York's 'Reading Bug' injured, accelerating plans for learning center

Junior Gonzalez
York Dispatch

"The Reading Bug," an advocate for literacy who has been well known to York City grade-schoolers for more than a decade, was recently injured while preparing for an event.

As Donna Watkins recovers, however, a plan is taking shape that would eliminate the need for the retired preschool teacher to haul stacks of books to children.

Some day soon, she hopes, the children will come to her.

Donna Watkins, the "Reading Bug" sits, Wednesday, June 21, 2017,  next to a stack of books she tried to move recently and hurt her back at her York city home. An online fundraiser is underway to help Watkins create a learning center for families. Bill Kalina photo

Watkins, 57, recently hurt her back while moving piles of books from her York City apartment for a festival that took place at Kiwanis Lake.

“I’ve been doing this since ‘06,” she said. “I should’ve known better.”

Watkins is recovering in her York City home after a trip to the hospital, but the ordeal has accelerated a plan she has had for years: A physical location to spread literacy in York City.

“In my heart of hearts, I’ve dreamt of having a facility,” she said.

Spring Garden Township resident Christina Kauffman is tackling the fundraising after learning about Watkins' injury on Facebook.

Kauffman said she asked Watkins what she could do to help.

"She said the only thing that would help at this point is if she had somewhere to put these books instead of having to lug them out all the time," Kauffman said. Watkins does not drive.

Kauffman said she felt inspired to start an online fundraiser because of Watkins' dedication to literacy in the community.

"What (Watkins) does is really selfless," she said.

Lukey Bugs: Watkins already has a name for the learning center: Lukey Bugs, which stands for “love you, keep educating yourself, bringing up grades.”

Donna Watkins, the "Reading Bug" stands with the help of a cane at her York City home Wednesday, June 21, 2017. She recently hurt her back moving books. An online fundraiser is underway to help Watkins create a learning center for families. Bill Kalina photo

Watkins said having a physical location would alleviate the hoops she currently goes through to transport herself and her books to events across the city.

She said she would love to have the location in downtown York City, where students can walk to from nearby schools.

Watkins said the learning center would have a library, a reading area and an arts center, as well as a music room.

One thing she said would be notably absent from the facility: computers. Aside from a computer in the main office, “I don’t want computers there,” she said.

Watkins said the internet has not helped students with regard to literacy but has instead become more of a distraction.

“It uses less of the mind,” she said of using the internet. “It doesn’t take anything to push a button.”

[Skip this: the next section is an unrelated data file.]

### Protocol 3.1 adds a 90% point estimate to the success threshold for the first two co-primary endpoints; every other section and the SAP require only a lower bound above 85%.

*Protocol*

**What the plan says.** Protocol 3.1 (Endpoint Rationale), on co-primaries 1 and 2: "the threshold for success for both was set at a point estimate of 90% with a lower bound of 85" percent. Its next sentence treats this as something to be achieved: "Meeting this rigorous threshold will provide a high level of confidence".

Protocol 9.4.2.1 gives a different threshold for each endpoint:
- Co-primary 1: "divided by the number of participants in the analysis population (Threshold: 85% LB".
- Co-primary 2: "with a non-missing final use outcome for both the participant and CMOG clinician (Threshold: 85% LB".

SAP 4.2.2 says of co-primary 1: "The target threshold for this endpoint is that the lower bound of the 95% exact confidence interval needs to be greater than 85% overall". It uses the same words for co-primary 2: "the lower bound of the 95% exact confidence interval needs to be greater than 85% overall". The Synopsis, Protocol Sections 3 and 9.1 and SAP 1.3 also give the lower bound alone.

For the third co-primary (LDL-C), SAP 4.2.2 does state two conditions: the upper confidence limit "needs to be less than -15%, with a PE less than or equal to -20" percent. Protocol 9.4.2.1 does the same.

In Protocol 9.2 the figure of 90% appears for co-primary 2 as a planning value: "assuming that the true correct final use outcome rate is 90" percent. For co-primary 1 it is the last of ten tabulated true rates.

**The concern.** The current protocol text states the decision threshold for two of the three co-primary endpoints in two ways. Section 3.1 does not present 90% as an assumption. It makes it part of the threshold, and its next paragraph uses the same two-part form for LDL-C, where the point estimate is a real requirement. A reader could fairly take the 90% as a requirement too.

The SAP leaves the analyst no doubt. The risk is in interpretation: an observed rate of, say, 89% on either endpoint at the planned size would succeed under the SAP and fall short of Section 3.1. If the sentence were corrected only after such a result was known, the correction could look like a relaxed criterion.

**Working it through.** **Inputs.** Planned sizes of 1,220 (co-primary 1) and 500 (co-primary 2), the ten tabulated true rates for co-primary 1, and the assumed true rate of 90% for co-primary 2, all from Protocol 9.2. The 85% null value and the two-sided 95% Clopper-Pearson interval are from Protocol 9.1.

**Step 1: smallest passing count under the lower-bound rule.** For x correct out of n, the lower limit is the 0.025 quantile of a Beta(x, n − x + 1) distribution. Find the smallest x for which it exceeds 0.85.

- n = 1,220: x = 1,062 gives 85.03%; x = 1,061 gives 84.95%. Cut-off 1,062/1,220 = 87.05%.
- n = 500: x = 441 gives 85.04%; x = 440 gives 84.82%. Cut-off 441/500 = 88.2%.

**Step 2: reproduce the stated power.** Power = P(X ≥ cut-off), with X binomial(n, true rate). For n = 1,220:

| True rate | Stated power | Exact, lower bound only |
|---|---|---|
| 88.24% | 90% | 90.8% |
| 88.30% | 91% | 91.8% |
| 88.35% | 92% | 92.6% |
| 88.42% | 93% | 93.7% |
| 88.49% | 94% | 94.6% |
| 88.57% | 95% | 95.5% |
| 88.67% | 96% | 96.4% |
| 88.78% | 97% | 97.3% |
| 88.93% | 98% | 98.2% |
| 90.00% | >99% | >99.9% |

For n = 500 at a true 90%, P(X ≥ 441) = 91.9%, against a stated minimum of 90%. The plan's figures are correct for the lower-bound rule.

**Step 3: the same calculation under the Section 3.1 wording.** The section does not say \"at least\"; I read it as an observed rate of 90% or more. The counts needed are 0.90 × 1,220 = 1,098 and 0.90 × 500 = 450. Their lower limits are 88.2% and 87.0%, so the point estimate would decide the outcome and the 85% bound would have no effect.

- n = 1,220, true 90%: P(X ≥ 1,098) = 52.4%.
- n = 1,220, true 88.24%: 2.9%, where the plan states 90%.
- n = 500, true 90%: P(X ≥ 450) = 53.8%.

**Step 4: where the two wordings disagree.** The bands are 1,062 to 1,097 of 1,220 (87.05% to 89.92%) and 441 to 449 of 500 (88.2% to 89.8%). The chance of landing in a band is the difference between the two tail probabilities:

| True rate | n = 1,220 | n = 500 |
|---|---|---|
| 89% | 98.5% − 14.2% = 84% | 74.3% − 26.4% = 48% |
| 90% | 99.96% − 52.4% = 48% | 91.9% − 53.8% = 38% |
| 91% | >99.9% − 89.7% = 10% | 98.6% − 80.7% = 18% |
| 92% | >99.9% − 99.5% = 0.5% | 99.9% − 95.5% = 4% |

Donna Watkins, also known as Ms. Donna, shows her butterfly costume as she talks about her passion for encouraging children to read, at her home in York City, Wednesday, Feb. 8, 2017.  Watkins has worked to share the importance of reading with parents, as well as their children, for 17 years. Dawn J. Sagert photo

Watkins said books are the ultimate sources of knowledge, and she loves everything about them.

“I like the feel of the paper, the smell, the binding, the colors,” she said. “Everything.”

‘The Reading Bug’: Watkins has been known across York City schools as The Reading Bug since she came up with the idea at her son’s bedside in 2006.

At the time, she spoke with administrators at the then-Edgar Fahs Smith Middle School about the reading levels for students and heard they were below grade level.

“This is crazy, we’ve got to do something,” she recalls saying at the time. So she did something.

Watkins said she always laid a book on her son’s bed for him to read at night. Even when he didn’t want to read, she bugged him to do so.

“I thought, ‘Man, I should do this on a bigger scale,’” she said.

After sewing an outfit that resembled a bee, she looked for other outfits that would "bug" students. She now sports a butterfly, ladybug or cockroach outfit at literacy events.

Long after her son went through the school system, Watkins has kept at it — still regularly attending city events, handing out books and encouraging children to read.

“I’m retired, I have to do something,” she said.

Help and hope: Kauffman's campaign set a goal of $12,000 to cover the cost of a storefront lease for a year in the city. She said she hopes the fully funded first year will give Watkins and other volunteers time to start a nonprofit organization.

"She’s never asked for anything. Now she’s in the position where she actually does need help," Kauffman said of Watkins.

To donate, visit the “Bug Lady Down” GoFundMe page at https://www.gofundme.com/bug-lady-down-help-donna-watkins